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On Dealing With Empty Nest Syndrome

2 min read

As the new higher education academic year starts many parents will understandably have mixed feelings about their child leaving home to embark on their new life at university. And for many of them, this year will be particularly tough after the pandemic forced so many teenagers to delay going to university and continue living at home during the long periods of lockdown. Many families became even closer as a result, and it will be even harder to say goodbye.

A great help to deal with this challenging transition may come from an interesting book: ‘The Empty Nest: Your Changing Family, Your New Direction’ by Celia Dodd. The author provides practical guidance and tips to parents on how best to cope, and even thrive, with an empty nest.

Yes, it’s a tough time for many parents but instead of seeing your child’s move only as an ending, Celia advises to view it as a new chapter in family life and an opportunity to focus attention on your own change of direction.

Looking after your own happiness and wellbeing is important for all parents when your child leaves the nest, but it’s also likely to improve your relationship with them. Children like to feel their family misses them, but the last thing they need is to feel guilty that their mum or dad is miserable and lonely without them. They may even feel more confident about spreading their wings if they feel you are embracing your own new direction too.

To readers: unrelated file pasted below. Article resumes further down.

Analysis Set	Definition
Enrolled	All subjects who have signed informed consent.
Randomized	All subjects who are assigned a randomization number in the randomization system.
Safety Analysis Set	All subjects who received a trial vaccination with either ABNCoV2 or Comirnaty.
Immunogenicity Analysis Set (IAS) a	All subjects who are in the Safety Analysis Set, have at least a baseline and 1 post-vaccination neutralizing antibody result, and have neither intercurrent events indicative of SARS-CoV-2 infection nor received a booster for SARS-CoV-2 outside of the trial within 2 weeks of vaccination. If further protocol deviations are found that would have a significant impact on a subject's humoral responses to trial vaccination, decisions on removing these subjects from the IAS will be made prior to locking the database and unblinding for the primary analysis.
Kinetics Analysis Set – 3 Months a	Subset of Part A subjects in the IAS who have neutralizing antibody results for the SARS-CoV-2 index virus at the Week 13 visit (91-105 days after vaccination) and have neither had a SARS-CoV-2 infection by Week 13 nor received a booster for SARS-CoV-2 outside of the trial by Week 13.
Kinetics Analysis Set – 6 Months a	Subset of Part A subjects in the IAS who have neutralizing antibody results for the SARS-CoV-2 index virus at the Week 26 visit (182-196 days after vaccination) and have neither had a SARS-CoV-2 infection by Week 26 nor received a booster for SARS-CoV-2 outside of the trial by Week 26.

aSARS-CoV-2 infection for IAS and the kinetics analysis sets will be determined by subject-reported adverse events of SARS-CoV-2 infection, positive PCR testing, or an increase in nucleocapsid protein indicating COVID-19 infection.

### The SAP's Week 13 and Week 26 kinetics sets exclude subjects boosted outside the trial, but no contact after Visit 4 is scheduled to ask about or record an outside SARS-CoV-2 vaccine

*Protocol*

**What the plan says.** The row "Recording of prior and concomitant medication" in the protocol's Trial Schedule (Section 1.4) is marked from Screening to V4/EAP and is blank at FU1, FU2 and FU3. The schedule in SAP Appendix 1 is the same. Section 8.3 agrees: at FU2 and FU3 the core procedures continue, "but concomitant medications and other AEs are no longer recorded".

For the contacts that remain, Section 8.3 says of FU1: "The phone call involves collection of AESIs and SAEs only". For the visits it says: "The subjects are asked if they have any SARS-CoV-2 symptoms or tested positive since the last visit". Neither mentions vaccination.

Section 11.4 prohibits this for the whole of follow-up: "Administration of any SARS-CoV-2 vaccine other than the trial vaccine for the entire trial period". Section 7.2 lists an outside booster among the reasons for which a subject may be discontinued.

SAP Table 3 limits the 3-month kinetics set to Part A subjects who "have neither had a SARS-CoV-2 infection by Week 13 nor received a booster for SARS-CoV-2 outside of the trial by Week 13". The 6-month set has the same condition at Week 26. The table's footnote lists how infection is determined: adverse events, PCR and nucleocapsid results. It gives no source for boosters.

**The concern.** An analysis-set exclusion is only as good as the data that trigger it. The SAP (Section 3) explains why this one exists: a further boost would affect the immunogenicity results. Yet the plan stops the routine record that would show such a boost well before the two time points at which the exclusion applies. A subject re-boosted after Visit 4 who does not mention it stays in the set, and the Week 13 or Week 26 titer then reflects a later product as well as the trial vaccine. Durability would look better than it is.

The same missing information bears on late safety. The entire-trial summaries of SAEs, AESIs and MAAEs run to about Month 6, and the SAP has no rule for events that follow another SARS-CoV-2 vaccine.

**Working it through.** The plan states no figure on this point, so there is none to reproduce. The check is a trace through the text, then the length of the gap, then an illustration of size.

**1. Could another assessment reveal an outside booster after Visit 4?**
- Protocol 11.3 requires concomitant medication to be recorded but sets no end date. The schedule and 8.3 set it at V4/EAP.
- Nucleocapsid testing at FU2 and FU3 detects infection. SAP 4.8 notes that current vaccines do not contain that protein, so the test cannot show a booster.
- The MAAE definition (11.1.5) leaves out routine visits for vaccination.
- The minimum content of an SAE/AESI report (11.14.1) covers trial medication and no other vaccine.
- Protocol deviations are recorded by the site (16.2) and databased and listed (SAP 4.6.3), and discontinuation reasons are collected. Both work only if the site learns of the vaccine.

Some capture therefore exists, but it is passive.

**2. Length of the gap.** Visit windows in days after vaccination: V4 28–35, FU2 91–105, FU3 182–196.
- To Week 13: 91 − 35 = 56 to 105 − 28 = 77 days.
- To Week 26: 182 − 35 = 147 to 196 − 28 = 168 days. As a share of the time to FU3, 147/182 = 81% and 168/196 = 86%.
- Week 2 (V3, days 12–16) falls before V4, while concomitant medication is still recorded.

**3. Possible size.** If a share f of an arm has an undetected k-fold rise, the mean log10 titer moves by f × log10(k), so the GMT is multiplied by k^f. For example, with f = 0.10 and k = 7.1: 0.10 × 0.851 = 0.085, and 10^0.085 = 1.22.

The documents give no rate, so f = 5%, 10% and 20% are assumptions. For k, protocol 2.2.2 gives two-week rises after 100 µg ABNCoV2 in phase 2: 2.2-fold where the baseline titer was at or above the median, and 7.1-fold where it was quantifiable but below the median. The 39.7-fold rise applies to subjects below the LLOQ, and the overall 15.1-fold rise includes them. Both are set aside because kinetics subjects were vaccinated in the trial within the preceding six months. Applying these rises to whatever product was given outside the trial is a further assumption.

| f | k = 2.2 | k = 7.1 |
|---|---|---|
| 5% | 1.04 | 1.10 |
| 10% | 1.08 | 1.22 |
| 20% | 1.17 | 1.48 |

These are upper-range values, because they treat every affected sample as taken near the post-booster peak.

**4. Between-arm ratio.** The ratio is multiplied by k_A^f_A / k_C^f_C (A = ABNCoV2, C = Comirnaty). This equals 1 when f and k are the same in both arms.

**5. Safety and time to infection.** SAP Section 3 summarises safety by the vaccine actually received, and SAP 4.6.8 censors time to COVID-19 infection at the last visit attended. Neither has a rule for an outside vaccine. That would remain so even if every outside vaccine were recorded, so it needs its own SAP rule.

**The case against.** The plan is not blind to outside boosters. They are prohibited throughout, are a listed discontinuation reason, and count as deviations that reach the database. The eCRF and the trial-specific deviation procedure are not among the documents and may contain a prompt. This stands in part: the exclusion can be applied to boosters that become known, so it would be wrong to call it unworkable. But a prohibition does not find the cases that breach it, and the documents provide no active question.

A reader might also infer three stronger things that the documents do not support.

According to Celia, one of the great things about the empty nest are the opportunities it offers to rediscover what you genuinely enjoy doing. Having the chance to experience all of those things that you loved doing before children came along but didn’t have the time or emotional space for when they were growing up, is probably one of the unexpected benefits of this new chapter of your life.

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If you are finding the empty nest hard, she advises you to take small steps each day to help you cope and allow the benefits of this new stage in life to emerge. The first one is for parents to acknowledge how they feel, and, rather than brushing their emotions aside, accept that they are going through what’s bound to be a challenging transition in their life. Talking to a good friend, or your partner, will help if you feel down, and if a low mood persists for longer than a few weeks, it’s important to talk to your GP. It also helps to identify the times you miss your child most – perhaps when they used to come home from school, or at the weekends – and to find new activities to fill the gap. Make a list of small, everyday things you can rely on to always bring you joy.

Also, it helps if parents can focus on what’s really important: that your child will be able to flourish and thrive independently as they begin their own unique journey in life, knowing that you are always there to support them when needed. So at the same time as you pursue your own new direction in life, you also need to be there for your adult child, whenever they need you. As a result, your relationship is likely to grow closer and more equal as you both embark on the exciting new chapters in your lives.

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